## What is a Put Option?

A put option is the exact opposite of a call option. A put option is the type of contract that gives the holder the right (but again, not the obligation) to sell an underlying asset at a specified price (strike price) on or before a specified date (expiration date).

When an investor buys a put option, they are essentially betting that the price of the underlying asset will fall below the strike price before the expiration date. If this happens, the buyer of the put option can "put" the asset to the seller of the option at the strike price, regardless of the market price at that time. The seller of the put option, also known as the writer, is obligated to buy the asset at the strike price if the buyer decides to exercise their option.

Put options can be used for various trading strategies, including hedging, speculation, and income generation. However, options trading is complex and risky, and investors should thoroughly understand the potential risks and rewards before engaging in this type of trading.

Like with call options, you can sell your put options anytime at or before the strike price or expiration date for a profit or loss if you choose to.

## How Does the Expiration Date Work in Options?

The expiration date is a a very important element in options trading. It is the date by which an options contract must be exercised or it becomes worthless. For example, if the call option you bought is not exercised by the expiration date, the option contract ceases to exist, and the buyer no longer has the right to buy or sell the underlying asset.

It's important to know that options contracts have a limited lifespan, which is usually a few months. The expiration date for an options contract is typically the third Friday of the expiration month.

Investors have several choices when it comes to exercising an options contract before its expiration date. If the options contract is ITM (in-the-money), meaning that the strike price is favorable for the buyer, they can choose to exercise the contract and buy or sell the underlying asset at the agreed-upon strike price.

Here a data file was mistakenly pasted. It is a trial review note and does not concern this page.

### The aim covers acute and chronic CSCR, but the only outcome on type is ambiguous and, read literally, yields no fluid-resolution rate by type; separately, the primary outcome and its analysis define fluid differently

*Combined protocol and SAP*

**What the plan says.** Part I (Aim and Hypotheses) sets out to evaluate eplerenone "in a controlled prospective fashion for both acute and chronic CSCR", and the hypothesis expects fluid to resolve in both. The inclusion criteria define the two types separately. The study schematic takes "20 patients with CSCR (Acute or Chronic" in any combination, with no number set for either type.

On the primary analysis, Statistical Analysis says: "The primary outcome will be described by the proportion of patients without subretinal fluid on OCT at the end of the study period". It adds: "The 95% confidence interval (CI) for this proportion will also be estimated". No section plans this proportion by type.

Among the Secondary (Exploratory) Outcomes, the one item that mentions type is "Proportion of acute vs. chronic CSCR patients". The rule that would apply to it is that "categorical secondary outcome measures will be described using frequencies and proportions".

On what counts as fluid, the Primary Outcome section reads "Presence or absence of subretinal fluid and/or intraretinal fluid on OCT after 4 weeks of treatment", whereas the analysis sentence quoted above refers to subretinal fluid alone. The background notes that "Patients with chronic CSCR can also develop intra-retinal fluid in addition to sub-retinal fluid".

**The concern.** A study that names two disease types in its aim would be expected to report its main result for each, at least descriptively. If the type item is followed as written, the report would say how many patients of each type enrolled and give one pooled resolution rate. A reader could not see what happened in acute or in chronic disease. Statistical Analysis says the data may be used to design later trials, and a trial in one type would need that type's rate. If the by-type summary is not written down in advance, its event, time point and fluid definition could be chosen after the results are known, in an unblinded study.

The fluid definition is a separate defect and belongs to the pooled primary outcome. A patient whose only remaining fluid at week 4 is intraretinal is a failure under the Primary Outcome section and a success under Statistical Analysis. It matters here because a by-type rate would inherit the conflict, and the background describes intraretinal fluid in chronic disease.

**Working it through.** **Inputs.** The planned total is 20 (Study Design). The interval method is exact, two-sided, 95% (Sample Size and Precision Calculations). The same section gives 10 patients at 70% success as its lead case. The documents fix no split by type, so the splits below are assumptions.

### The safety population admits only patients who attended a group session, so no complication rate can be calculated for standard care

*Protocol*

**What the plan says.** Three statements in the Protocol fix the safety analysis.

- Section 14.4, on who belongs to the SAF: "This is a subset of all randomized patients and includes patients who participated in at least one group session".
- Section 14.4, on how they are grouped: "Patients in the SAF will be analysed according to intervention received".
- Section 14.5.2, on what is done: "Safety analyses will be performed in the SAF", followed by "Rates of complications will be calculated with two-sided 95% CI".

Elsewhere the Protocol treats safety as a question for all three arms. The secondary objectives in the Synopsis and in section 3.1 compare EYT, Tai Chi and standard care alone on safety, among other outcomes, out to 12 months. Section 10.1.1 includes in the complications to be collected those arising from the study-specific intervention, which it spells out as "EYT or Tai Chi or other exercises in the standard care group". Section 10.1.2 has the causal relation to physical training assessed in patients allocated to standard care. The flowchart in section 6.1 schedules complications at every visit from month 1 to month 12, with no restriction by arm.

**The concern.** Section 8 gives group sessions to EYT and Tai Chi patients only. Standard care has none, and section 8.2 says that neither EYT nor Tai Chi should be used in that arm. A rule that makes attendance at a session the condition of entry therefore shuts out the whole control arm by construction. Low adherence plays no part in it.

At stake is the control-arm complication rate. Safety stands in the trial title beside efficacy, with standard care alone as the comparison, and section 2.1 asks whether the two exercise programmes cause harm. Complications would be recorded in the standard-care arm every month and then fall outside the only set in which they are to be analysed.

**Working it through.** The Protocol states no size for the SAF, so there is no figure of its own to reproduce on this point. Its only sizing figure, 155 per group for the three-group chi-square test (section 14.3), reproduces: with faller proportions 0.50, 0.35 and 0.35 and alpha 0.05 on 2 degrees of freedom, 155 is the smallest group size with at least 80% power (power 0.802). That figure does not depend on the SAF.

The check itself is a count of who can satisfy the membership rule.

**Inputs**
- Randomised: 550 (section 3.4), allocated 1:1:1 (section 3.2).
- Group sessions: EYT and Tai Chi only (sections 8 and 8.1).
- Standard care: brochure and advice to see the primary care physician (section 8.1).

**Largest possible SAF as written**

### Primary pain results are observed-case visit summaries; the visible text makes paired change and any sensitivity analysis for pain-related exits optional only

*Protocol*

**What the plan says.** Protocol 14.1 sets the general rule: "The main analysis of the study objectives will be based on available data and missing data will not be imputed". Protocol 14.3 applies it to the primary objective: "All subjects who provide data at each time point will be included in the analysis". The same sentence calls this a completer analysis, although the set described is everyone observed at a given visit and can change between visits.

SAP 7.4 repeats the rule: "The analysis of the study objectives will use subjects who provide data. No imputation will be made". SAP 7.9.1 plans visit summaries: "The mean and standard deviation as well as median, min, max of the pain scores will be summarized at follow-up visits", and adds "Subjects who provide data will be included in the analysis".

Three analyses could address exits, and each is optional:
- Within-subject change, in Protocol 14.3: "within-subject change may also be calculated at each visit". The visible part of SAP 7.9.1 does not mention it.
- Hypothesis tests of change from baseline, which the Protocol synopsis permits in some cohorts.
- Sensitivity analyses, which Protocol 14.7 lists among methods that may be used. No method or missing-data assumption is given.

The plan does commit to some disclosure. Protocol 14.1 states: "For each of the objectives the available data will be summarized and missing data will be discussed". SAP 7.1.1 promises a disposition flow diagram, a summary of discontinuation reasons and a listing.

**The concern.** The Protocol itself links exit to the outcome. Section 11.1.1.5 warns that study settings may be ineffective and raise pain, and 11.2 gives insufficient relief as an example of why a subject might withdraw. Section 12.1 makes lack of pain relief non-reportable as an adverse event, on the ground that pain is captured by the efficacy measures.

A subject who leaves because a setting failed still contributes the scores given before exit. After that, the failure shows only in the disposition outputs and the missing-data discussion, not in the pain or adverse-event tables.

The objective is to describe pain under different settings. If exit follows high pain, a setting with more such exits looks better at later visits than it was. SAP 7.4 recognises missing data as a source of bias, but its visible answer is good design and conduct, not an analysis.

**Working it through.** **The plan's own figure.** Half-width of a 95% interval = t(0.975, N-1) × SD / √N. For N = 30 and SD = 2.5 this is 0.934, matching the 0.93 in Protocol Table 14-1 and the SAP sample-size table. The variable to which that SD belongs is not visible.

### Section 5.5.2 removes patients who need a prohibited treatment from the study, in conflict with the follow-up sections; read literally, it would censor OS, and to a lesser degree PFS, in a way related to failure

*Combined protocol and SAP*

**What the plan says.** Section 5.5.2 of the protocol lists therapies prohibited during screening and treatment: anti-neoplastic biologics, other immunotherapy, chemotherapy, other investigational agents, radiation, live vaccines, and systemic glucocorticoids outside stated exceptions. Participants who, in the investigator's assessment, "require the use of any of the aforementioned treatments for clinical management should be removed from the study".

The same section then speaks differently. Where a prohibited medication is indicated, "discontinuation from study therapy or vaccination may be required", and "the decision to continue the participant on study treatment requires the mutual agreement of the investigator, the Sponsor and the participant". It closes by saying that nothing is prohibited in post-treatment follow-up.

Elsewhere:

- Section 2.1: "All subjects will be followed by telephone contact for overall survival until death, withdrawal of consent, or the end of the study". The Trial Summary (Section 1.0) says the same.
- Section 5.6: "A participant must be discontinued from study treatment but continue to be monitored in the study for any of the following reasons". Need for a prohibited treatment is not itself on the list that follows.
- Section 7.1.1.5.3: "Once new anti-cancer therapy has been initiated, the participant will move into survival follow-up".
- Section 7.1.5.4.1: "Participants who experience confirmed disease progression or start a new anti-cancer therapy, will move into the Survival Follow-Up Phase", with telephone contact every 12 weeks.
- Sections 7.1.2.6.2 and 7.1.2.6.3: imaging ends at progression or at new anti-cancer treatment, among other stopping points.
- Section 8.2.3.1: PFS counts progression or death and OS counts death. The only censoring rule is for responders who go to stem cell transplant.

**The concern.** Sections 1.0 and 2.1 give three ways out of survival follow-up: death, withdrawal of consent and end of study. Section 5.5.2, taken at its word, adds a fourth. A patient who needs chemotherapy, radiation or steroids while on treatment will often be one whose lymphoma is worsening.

If the options contract is OTM (out-of-the-money), meaning that the strike price is not favorable for the buyer, they can choose to let the option expire worthless and avoid any further losses.

Investors should pay close attention to the expiration date of their options contracts and understand the implications of exercising or not exercising them before they expire.

## What Does the Premium Mean in Options?

The premium is the price that the buyer of an option pays to the seller (writer) for the right to buy or sell an underlying asset at a specified price (strike price) on or before a specified date (expiration date).

The premium is paid upfront by the buyer of the option and is the maximum amount that they can lose if the option expires worthless.

In other words, the premium is the total dollar amount you invested to buy your options contracts.

### Example of Premium

For example, if a buyer pays a premium of $100 for an Apple call option, the most they can lose is $100 if they choose not to exercise (sell) the option before the expiration date.

If the call option you bought never reaches the strike price and you choose not to sell it at a lesser loss, the option will expire worthless and you will lose the entire $100 you invested.

If you decided a few days before expiration that its unlikely Apple is going to reach your strike price, you could opt sell for less of a loss before the expiration date.

If Apple stock rises and you choose to take profits before the expiration date, you could also opt to sell your contracts for a profit.

The most important thing to note is that when buying a call or put option, the most you can lose is your premium. This is a good thing because it allows you to properly plan for risk, and you should almost always plan for the downside of losing the entire premium.